Passing Laws, Just Because: Sault Ste Marie Language Resolution

Downtown there’s a parade
But I don’t think I want to go
Smart as trees in Sault Ste. Marie
I can speak my mother tongue
Passing laws, just because
And singing songs of the English unsung
-“Born in the Water”, The Tragically Hip

If you’re not from Sault Ste Marie you might not understand the local reference made by The Tragically Hip in their song “Born in the Water.”  The song is about the Sault Ste Marie Language Resolution and the historical connections of the city to the French community.

On January 29, 1990 the Sault Ste Marie City Council passed the Sault Ste Marie Language Resolution which resolved that English was the sole working language of the city government. This resolution was not the only its kind to be passed in Ontario. But Sault Ste Marie was the largest community to pass this type of legislation. The Language Resolution drew national coverage to the City and the issue came to the forefront during the Meech Lake Accord debate.

The French Language Services Act in Ontario protects the right of individuals to receive provincial government services in French in specific areas of Ontario. The act outlines 26 designated areas which guarantee French language government services. In these areas Francophones make up a minimum of 10% of the population.  Services provided by municipalities are not covered under the act and it’s up to each municipality to decide if they offer services in French.  The French Language Services Act was adopted on November 6, 1986; and came into effect in 1989.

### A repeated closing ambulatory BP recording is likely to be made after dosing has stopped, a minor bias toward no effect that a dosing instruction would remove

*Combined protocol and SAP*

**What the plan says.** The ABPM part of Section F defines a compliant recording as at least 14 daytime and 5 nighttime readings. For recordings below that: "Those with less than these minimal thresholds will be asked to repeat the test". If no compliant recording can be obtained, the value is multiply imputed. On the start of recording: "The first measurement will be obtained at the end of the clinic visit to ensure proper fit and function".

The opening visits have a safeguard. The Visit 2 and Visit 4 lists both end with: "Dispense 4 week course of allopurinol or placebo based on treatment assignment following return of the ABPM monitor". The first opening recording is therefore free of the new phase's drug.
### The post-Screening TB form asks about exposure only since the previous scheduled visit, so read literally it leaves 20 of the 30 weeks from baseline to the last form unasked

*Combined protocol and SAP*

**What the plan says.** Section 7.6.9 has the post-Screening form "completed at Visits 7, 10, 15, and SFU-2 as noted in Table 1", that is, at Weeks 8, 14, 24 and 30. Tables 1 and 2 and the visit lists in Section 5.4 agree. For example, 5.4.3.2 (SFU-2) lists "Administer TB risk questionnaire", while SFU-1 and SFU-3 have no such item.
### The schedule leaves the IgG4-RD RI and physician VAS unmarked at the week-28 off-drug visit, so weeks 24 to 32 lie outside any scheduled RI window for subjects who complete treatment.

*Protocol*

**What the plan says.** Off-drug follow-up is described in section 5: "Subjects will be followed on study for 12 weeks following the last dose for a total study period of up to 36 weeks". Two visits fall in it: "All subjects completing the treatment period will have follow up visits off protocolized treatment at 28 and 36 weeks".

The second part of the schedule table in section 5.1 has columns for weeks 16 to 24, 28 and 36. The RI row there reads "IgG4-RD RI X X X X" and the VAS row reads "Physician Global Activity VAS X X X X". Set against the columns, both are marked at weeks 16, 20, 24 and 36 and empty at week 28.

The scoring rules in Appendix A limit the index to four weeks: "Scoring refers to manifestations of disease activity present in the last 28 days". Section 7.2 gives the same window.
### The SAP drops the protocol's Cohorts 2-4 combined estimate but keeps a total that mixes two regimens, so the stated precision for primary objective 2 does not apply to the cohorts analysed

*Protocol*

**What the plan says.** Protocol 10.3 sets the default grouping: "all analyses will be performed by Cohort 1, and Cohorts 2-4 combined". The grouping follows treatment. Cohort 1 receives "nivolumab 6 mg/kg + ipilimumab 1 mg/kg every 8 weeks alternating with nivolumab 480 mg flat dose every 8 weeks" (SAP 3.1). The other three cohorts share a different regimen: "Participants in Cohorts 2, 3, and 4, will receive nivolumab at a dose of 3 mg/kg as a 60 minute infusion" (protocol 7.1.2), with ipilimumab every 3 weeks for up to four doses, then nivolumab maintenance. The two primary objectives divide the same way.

Sault Ste Marie is included under the act as all of the Algoma District is a designated area. The timing of the Sault Ste Marie Language Resolution, less than a year after the Services Act came into effect speaks volumes.